February 17, 2011 at 11:11 am , by Jennifer Castoro
With the economy such as it is (crummy) and jobs such as they are (scarce), the dilemma of this week’s endangered couple is one that so many families are now facing. Jan, a 44-year-old stay-at-home mom of three tweens, worked as an endocrinologist before she had children and is contemplating reentering the workforce. Her husband, Scott, is currently the sole provider for the family but recently had a serious heart attack at the young age of 44. His health scare has made them rethink their arrangement, and Jan’s not so sure she can handle it.
Jan’s turn She lives in constant fear that Scott’s going to drop dead, and though she tries not to burden him with her worries, she’s totally consumed with anxiety. Several bad experiences with childcare made the couple decide that Jan should stay home after their third child was born, but she loved and missed her work and the company of other doctors. As much as she’d like to go back to it, she’d need to be recertified, which involves taking classes and exams, and the thought of it terrifies her. She’s completely fixated on Scott’s health and what will happen to the family if something happens to her husband.
Scott’s turn Jan is stuck in a rut, and her misery is spreading through the whole family. He misses the passionate, professional woman he fell in love with and thinks all she cares about anymore is their kids with no thought for herself. And after his heart attack, she won’t let him do the things he used to love, like skiing, because she’s afraid he’ll keel over on the slopes. He’s as scared for his own health as she is, but he’s following doctor’s orders and knows there’s nothing else he can do, so there’s no reason to fixate on the what-ifs. And he misses the intellectual conversations they had in their early years, before those switched to the all-kid, all-the-time channel.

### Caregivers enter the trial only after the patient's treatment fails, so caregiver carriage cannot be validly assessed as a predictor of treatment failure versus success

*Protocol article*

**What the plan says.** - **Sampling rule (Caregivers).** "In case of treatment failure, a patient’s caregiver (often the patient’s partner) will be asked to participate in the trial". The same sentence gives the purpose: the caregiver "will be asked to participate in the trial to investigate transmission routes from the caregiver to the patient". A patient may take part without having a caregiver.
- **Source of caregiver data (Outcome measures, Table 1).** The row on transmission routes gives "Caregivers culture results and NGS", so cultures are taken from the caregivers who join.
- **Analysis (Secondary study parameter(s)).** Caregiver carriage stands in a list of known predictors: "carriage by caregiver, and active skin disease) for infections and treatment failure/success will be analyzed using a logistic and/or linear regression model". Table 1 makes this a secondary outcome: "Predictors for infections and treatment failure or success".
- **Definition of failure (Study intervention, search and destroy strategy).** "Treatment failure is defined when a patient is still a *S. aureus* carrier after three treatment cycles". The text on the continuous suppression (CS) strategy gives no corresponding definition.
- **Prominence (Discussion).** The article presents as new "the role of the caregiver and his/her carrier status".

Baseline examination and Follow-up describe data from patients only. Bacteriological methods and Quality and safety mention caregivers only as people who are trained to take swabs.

The counselor’s advice Jan’s self-esteem, which she got mainly from her career, was in the dumps. She refused to believe she could be a good mom and a good doctor simultaneously, but she was perfectly capable of both. It emerged in counseling that Jan was terrified of failing and daunted by going back to such a high-level job, so the therapist worked to break down the challenge into smaller goals that Jan felt more capable of reaching. The couple worked through Scott’s health problems by agreeing that all he could do was to take care of himself and stop worrying about things beyond their control. Jan’s self-worth began to improve as she started getting back into her former work life, which helped her relax and focus less on Scott’s health and more on the time the family had together.
2 Responses to “Can This Marriage Be Saved? I’m Too Scared to Go Back to Work”